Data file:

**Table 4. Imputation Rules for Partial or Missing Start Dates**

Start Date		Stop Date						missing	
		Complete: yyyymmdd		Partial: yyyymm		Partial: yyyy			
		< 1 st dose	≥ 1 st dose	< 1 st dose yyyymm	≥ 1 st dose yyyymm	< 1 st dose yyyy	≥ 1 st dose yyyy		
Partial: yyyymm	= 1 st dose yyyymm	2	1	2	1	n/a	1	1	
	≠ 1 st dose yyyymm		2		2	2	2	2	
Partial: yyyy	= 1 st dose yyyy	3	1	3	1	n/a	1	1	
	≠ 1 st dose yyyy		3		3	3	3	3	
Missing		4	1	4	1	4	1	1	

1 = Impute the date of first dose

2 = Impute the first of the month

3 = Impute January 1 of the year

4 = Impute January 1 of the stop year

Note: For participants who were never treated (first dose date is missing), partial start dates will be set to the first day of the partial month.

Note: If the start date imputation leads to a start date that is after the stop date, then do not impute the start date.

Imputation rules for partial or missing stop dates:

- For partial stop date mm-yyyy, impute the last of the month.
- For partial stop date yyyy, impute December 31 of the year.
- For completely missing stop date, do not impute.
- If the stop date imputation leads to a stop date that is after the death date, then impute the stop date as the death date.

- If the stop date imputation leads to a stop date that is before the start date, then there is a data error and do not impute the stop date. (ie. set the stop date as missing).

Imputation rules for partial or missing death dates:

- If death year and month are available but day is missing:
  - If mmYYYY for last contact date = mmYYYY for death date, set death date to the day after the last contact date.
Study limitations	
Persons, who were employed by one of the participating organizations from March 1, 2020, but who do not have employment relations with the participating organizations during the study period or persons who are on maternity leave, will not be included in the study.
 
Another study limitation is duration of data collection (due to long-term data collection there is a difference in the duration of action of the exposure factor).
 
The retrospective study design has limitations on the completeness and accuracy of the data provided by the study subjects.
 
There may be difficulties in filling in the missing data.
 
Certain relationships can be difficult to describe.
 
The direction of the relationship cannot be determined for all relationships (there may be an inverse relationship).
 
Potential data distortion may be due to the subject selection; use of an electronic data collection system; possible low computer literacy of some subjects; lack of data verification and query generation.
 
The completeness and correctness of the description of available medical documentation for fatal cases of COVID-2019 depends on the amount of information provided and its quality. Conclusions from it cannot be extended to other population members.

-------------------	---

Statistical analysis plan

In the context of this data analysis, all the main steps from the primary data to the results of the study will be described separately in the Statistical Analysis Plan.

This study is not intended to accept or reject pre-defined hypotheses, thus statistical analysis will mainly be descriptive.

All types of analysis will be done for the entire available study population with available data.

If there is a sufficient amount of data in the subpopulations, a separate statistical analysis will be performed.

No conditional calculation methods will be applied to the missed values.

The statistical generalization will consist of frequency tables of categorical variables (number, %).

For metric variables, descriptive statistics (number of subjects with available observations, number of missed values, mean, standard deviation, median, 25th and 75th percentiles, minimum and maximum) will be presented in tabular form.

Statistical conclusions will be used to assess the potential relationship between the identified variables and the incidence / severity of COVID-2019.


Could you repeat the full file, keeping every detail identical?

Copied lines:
**Table 4. Imputation Rules for Partial or Missing Start Dates**

Start Date		Stop Date						missing	
		Complete: yyyymmdd		Partial: yyyymm		Partial: yyyy			
		< 1 st dose	≥ 1 st dose	< 1 st dose yyyymm	≥ 1 st dose yyyymm	< 1 st dose yyyy	≥ 1 st dose yyyy		
Partial: yyyymm	= 1 st dose yyyymm	2	1	2	1	n/a	1	1	
	≠ 1 st dose yyyymm		2		2	2	2	2	
Partial: yyyy	= 1 st dose yyyy	3	1	3	1	n/a	1	1	
	≠ 1 st dose yyyy		3		3	3	3	3	
Missing		4	1	4	1	4	1	1	

1 = Impute the date of first dose

2 = Impute the first of the month

3 = Impute January 1 of the year

4 = Impute January 1 of the stop year

Note: For participants who were never treated (first dose date is missing), partial start dates will be set to the first day of the partial month.

Note: If the start date imputation leads to a start date that is after the stop date, then do not impute the start date.

Imputation rules for partial or missing stop dates:

- For partial stop date mm-yyyy, impute the last of the month.
- For partial stop date yyyy, impute December 31 of the year.
- For completely missing stop date, do not impute.
- If the stop date imputation leads to a stop date that is after the death date, then impute the stop date as the death date.

- If the stop date imputation leads to a stop date that is before the start date, then there is a data error and do not impute the stop date. (ie. set the stop date as missing).

Imputation rules for partial or missing death dates:

- If death year and month are available but day is missing:
  - If mmYYYY for last contact date = mmYYYY for death date, set death date to the day after the last contact date.
Study limitations	
Persons, who were employed by one of the participating organizations from March 1, 2020, but who do not have employment relations with the participating organizations during the study period or persons who are on maternity leave, will not be included in the study.
 
Another study limitation is duration of data collection (due to long-term data collection there is a difference in the duration of action of the exposure factor).
 
The retrospective study design has limitations on the completeness and accuracy of the data provided by the study subjects.
 
There may be difficulties in filling in the missing data.
 
Certain relationships can be difficult to describe.
 
The direction of the relationship cannot be determined for all relationships (there may be an inverse relationship).
 
Potential data distortion may be due to the subject selection; use of an electronic data collection system; possible low computer literacy of some subjects; lack of data verification and query generation.
 
The completeness and correctness of the description of available medical documentation for fatal cases of COVID-2019 depends on the amount of information provided and its quality. Conclusions from it cannot be extended to other population members.

-------------------	---

Statistical analysis plan

In the context of this data analysis, all the main steps from the primary data to the results of the study will be described separately in the Statistical Analysis Plan.

This study is not intended to accept or reject pre-defined hypotheses, thus statistical analysis will mainly be descriptive.

All types of analysis will be done for the entire available study population with available data.

If there is a sufficient amount of data in the subpopulations, a separate statistical analysis will be performed.

No conditional calculation methods will be applied to the missed values.

The statistical generalization will consist of frequency tables of categorical variables (number, %).

For metric variables, descriptive statistics (number of subjects with available observations, number of missed values, mean, standard deviation, median, 25th and 75th percentiles, minimum and maximum) will be presented in tabular form.

Statistical conclusions will be used to assess the potential relationship between the identified variables and the incidence / severity of COVID-2019.